The above-detailed description has illustrated the manner in which a scanning write pulse may be introduced in a standard plasma panel system both by itself and in connection with a scanning erase pulse. Further the above description has indicated how both scanning pulses may be utilized without giving rise to undesired crosstalk (undesired write or erasing), while maintaining reasonable magnitudes for the respective write/erase and sustain signals. The modifications necessary to a standard plasma panel have been shown to be minimal, while the result obtained greatly enhances the applicability of plasma panel display devices.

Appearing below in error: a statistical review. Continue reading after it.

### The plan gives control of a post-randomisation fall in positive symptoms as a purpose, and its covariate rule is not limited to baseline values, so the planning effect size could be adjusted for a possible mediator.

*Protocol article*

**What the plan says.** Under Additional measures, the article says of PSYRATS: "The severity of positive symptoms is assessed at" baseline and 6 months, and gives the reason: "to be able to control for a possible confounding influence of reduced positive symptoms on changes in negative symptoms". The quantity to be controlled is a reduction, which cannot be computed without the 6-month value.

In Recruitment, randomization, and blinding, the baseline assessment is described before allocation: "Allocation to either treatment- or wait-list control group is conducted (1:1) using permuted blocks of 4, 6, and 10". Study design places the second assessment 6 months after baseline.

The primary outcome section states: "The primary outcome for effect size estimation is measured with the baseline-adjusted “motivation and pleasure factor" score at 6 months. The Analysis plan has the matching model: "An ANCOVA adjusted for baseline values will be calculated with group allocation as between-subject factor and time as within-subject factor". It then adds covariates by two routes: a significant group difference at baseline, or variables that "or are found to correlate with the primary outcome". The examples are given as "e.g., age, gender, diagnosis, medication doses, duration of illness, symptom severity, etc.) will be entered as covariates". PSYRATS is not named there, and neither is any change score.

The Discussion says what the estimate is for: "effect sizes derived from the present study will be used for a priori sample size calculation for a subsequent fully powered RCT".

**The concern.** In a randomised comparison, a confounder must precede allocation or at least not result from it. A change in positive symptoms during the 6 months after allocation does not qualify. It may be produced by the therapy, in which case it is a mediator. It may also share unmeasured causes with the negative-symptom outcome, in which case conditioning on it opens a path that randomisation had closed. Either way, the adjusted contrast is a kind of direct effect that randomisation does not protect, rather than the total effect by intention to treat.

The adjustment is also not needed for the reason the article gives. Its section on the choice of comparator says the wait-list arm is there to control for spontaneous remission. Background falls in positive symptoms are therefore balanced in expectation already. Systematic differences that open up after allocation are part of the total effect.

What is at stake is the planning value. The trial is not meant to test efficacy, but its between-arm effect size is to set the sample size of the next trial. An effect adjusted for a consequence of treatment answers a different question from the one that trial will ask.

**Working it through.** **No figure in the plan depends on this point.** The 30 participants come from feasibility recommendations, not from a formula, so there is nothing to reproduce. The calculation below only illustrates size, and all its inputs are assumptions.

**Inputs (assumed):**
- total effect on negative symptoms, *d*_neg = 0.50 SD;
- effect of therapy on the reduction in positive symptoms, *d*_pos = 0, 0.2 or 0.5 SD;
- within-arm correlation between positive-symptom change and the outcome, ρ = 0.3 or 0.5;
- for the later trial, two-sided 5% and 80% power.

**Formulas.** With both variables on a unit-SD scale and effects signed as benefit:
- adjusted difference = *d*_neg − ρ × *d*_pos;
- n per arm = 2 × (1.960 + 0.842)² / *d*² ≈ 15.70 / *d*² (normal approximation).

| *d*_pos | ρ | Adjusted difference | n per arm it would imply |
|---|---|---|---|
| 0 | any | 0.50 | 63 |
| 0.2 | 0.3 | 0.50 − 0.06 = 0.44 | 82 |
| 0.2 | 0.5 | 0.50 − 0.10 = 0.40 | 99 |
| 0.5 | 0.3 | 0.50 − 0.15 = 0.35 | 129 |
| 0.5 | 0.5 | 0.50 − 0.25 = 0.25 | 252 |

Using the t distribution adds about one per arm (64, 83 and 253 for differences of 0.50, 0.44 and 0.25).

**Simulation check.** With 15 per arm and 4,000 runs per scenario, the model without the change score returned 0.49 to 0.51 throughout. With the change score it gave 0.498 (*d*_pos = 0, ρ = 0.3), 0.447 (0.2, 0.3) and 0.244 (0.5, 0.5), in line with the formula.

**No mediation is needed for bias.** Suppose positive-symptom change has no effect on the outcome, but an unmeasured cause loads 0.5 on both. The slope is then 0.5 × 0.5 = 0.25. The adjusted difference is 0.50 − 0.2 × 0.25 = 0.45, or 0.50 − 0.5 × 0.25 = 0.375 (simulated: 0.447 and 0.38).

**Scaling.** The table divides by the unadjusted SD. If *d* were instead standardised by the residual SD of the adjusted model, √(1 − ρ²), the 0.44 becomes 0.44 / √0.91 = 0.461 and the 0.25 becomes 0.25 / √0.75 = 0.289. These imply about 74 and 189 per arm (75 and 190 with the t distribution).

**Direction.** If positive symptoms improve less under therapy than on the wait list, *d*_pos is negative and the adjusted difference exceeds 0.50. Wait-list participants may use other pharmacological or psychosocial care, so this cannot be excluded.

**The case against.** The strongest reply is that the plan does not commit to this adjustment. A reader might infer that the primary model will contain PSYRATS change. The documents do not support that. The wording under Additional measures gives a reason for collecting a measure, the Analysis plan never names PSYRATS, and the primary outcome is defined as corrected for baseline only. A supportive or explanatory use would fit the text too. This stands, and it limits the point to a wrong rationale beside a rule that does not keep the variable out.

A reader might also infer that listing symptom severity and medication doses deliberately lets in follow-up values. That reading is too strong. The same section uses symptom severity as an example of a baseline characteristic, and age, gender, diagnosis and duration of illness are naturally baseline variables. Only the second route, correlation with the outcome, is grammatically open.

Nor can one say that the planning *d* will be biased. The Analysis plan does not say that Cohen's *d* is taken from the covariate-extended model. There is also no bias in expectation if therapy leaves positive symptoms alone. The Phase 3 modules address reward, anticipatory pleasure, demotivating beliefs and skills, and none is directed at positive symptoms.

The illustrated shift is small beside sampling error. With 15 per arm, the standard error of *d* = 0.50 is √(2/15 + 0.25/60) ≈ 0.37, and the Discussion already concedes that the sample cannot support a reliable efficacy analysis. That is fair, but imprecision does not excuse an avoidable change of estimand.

While emphasis has been placed on the generation and detection of scanning write and erase pulses in response to applied addresses, it is well now to illustrate the manner in which the addresses may be generated and the output signals from the modified plasma panel utilized to advantage. Initially it is well to consider the functions which are performed by computer 210. It is only necessary that computer 210 provide a continuous sequence of X and Y addresses on leads 271 and 272 for application to sets of input leads 230 and 231, respectively. As is well known, general purpose computers are well adapted for generating continuous sequences of address signals. In fact, this is perhaps the most typical mode of operation for general purpose program computers. That is, it is most common for such computers to access sequentially locations in its internal memory. For this purpose a program of address counter is successively incremented to provide the required sequence of address signals. For purposes of the present invention computer 210 may provide exactly those signals, beginning with an appropriate starting point such as the upper lefthand corner of the plasma panel, by successively incrementing the X location through M values while maintaining the Y address constant at the address for the first row, e.g., at Y = 1. This incrementing process for X may then be repeated with a new value of Y = 2, etc., until the entire panel is scanned.